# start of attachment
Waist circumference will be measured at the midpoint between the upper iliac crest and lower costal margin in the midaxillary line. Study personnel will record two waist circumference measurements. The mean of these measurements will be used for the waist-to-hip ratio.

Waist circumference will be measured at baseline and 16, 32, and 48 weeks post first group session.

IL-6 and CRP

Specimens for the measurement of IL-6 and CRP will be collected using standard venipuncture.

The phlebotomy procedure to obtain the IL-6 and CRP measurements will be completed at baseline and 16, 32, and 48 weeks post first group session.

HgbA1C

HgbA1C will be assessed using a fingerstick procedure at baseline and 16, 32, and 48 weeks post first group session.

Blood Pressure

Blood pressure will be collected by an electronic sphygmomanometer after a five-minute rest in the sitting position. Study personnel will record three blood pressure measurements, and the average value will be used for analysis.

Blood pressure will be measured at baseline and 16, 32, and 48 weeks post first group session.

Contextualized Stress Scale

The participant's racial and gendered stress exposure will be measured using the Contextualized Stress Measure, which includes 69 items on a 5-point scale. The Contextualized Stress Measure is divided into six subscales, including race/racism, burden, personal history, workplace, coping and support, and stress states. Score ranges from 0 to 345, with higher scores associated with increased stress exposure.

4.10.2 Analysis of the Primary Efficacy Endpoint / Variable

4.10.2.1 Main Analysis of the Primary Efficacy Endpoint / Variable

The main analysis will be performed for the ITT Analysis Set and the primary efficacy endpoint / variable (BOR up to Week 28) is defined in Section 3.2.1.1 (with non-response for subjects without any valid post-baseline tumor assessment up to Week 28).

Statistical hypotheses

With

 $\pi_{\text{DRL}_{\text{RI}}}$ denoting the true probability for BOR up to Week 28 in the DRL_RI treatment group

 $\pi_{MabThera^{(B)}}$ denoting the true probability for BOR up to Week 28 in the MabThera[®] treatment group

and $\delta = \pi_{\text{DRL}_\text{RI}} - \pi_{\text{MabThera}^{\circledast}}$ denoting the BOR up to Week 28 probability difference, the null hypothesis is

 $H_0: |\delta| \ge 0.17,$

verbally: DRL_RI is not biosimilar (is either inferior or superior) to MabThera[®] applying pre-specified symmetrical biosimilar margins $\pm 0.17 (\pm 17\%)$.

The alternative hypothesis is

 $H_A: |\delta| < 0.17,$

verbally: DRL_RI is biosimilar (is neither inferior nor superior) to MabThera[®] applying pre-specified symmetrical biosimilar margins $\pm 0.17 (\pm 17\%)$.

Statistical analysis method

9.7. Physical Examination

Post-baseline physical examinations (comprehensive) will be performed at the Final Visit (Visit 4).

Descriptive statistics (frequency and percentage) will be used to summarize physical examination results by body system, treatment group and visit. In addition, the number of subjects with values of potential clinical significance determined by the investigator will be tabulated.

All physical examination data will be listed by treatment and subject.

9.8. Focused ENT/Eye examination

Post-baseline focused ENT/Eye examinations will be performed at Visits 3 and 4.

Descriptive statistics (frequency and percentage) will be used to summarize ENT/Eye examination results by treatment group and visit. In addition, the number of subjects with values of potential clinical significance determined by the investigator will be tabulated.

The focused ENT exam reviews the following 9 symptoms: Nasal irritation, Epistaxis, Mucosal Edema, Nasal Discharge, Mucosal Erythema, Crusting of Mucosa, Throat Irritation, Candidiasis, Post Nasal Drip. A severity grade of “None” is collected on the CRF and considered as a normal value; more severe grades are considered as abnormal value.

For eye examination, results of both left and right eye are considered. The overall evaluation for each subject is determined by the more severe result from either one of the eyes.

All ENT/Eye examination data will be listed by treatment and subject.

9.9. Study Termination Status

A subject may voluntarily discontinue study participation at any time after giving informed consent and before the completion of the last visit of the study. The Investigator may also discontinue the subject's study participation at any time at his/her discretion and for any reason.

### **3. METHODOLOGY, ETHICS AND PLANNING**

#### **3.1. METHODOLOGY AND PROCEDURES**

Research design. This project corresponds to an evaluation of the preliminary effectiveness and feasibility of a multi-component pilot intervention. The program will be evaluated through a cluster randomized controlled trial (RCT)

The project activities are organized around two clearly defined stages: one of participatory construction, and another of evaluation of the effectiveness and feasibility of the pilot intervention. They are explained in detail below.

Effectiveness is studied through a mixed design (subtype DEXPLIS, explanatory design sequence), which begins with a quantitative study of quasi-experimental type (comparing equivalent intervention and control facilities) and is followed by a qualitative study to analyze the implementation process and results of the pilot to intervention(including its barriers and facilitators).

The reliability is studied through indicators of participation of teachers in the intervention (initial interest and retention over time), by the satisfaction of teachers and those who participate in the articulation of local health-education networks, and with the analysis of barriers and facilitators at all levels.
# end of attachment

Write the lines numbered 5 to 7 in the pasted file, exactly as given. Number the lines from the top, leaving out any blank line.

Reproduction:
The phlebotomy procedure to obtain the IL-6 and CRP measurements will be completed at baseline and 16, 32, and 48 weeks post first group session.

HgbA1C

HgbA1C will be assessed using a fingerstick procedure at baseline and 16, 32, and 48 weeks post first group session.